Identity thieves have perfected a scam in which they impersonate existing customers at retail mobile phone stores, pay a small cash deposit on pricey new phones, and then charge the rest to the victim’s account. In most cases, switching on the new phones causes the victim account owner’s phone(s) to go dead. This is the story of a Pennsylvania man who allegedly died of a heart attack because his wife’s phone was switched off by ID thieves and she was temporarily unable to call for help.
On Feb. 20, 2016, James William Schwartz, 84, was going about his daily routine, which mainly consisted of caring for his wife, MaryLou. Mrs. Schwartz was suffering from the end stages of endometrial cancer and wasn’t physically mobile without assistance. When Mr. Schwartz began having a heart attack that day, MaryLou went to user her phone to call for help and discovered it was completely shut off.
Little did MaryLou know, but identity thieves had the day before entered a “premium authorized Verizon dealer” store in Florida and impersonated the Schwartzes. The thieves paid a $150 cash deposit to “upgrade” the elderly couple’s simple mobiles to new iPhone 6s devices, with the balance to be placed on the Schwartz’s account.
“Despite her severely disabled and elderly condition, MaryLou Schwartz was finally able to retrieve her husband’s cellular telephone using a mechanical arm,” reads a lawsuit (PDF) filed in Beaver County, Penn. on behalf of the Schwartz’s two daughters, alleging negligence by the Florida mobile phone store. “This monumental, determined and desperate endeavor to reach her husband’s working telephone took Mrs. Schwartz approximately forty minutes to achieve due to her condition. This vital delay in reaching emergency help proved to be fatal.”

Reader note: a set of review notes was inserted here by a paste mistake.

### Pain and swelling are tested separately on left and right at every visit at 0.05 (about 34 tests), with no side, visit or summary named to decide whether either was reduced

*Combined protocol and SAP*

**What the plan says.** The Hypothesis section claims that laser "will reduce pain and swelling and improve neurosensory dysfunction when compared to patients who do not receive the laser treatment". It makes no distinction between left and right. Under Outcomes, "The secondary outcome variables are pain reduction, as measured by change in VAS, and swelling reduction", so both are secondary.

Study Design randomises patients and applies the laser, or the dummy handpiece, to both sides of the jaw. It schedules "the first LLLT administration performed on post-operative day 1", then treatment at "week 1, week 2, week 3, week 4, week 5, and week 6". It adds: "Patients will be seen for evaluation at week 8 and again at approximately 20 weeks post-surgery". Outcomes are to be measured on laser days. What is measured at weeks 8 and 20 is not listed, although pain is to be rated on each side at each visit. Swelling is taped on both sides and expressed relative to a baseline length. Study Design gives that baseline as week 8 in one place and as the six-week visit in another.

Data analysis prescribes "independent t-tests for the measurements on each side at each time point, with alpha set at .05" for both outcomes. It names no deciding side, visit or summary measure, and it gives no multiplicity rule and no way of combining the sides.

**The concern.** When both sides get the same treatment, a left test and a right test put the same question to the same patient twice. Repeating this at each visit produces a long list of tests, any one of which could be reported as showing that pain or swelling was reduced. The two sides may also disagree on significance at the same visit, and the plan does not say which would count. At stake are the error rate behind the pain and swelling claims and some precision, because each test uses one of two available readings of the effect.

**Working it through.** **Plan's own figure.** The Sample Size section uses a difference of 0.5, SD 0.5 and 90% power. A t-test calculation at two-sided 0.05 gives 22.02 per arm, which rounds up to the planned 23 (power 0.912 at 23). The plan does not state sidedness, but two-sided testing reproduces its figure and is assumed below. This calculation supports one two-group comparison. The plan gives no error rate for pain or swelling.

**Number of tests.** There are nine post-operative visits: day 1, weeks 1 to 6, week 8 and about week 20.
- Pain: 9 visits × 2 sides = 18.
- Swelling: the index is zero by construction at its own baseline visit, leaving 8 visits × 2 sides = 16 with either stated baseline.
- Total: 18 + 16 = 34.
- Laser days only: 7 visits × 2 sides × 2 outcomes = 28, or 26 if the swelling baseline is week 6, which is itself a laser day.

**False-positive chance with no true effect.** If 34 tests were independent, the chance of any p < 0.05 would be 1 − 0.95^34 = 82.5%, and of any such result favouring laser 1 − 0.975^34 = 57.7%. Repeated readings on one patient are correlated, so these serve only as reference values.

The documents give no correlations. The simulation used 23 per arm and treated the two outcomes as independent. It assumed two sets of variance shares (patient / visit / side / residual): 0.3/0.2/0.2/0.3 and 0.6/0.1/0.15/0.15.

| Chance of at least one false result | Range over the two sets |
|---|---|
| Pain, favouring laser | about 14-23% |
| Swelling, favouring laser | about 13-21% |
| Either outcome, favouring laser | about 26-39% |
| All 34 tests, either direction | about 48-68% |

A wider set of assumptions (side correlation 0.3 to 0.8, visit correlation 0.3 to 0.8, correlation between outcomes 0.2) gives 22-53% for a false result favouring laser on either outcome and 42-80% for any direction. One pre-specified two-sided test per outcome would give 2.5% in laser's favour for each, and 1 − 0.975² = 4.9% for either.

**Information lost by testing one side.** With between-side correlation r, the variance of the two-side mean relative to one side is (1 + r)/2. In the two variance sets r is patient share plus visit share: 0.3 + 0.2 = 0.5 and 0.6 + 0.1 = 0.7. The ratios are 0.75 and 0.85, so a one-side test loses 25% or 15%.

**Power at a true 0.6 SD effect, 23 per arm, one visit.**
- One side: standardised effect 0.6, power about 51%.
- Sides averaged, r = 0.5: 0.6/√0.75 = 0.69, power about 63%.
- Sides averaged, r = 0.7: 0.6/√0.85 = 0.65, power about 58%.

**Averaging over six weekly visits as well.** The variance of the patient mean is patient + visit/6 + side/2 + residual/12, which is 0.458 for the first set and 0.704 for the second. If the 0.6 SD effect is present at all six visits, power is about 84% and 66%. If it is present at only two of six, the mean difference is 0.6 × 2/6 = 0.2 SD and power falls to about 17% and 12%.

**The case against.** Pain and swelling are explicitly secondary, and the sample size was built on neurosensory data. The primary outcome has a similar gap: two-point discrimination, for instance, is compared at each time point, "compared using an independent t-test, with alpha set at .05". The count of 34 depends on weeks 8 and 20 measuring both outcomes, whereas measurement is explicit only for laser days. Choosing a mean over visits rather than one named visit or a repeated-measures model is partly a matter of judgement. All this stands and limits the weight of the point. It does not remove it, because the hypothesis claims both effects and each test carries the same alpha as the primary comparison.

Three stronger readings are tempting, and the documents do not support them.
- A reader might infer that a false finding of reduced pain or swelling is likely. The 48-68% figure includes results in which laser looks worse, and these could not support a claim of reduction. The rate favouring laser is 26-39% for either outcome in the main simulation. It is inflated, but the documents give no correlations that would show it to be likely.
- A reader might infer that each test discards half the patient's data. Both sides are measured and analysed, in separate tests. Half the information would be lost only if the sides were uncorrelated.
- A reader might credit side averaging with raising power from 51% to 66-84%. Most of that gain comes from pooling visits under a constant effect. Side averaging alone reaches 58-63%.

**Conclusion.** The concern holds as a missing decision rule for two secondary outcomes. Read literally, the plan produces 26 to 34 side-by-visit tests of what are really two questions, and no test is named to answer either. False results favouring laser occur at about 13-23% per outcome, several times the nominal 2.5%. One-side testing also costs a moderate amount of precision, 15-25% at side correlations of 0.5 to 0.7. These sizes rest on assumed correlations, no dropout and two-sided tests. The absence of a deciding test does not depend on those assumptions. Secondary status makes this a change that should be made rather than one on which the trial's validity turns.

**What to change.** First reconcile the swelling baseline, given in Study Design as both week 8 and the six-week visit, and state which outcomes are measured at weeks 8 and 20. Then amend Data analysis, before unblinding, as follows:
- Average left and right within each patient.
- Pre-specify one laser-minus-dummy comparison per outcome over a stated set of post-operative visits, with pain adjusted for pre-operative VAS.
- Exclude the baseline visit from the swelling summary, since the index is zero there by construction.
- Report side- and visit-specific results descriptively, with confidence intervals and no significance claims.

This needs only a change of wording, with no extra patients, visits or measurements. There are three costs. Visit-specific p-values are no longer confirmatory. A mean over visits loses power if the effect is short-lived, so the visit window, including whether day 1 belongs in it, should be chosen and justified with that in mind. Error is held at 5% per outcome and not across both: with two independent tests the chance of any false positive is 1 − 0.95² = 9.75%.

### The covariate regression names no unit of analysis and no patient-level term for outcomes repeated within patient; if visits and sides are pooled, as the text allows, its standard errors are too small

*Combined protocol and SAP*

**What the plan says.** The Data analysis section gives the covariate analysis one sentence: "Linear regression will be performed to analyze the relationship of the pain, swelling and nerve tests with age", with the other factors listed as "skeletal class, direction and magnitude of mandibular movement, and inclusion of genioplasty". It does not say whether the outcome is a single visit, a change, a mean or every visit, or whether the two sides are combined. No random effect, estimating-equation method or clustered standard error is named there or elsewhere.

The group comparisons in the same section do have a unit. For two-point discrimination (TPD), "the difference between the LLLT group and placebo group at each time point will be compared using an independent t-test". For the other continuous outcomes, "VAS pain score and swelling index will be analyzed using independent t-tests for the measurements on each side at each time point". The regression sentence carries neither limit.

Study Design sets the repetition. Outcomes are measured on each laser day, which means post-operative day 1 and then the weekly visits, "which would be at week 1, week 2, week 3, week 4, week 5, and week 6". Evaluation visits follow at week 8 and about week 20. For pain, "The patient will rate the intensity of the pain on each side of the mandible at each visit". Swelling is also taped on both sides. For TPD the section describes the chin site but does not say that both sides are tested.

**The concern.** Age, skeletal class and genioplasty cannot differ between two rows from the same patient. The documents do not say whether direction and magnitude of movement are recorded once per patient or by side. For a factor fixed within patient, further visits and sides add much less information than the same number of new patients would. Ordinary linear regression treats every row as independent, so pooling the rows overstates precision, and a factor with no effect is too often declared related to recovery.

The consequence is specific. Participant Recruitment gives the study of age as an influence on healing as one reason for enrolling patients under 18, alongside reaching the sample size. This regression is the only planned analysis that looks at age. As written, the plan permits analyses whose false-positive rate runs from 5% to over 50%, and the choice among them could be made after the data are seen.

By the time paramedics arrived, Mr. Schwartz was pronounced dead. MaryLou Schwartz died seventeen days later, on March 8, 2016. Incredibly, identity thieves would continue robbing the Schwartzes even after they were both deceased: According to the lawsuit, on April 14, 2016 the account of MaryLou Schwartz was again compromised and a tablet device was also fraudulently acquired in MaryLou’s name.
The Schwartz’s daughters say they didn’t learn about the fraud until after both parents passed away. According to them, they heard about it from the guy at a local Verizon reseller that noticed his longtime customers’ phones had been deactivated. That’s when they discovered that while their mother’s phone was inactive at the time of her father’s death, their father’s mobile had inexplicably been able to make but not receive phone calls.
Exactly what sort of identification was demanded of the thieves who impersonated the Schwartzes is in dispute at the moment. But it seems clear that this is a fairly successful and common scheme for thieves to steal (and, in all likelihood, resell) high-end phones.
Lorrie Cranor, chief technologist for the U.S. Federal Trade Commission, was similarly victimized this summer when someone walked into a mobile phone store, claimed to be her, asked to upgrade her phones and walked out with two brand new iPhones assigned to her telephone numbers.
“My phones immediately stopped receiving calls, and I was left with a large bill and the anxiety and fear of financial injury that spring from identity theft,” Cranor wrote in a blog on the FTC’s site. Cranor’s post is worth a read, as she uses the opportunity to explain how she recovered from the identity theft episode.
She also used her rights under the Fair Credit Reporting Act, which requires that companies provide business records related to identity theft to victims within 30 days of receiving a written request. Cranor said the mobile store took about twice that time to reply, but ultimately explained that the thief had used a fake ID with Cranor’s name but the impostor’s photo.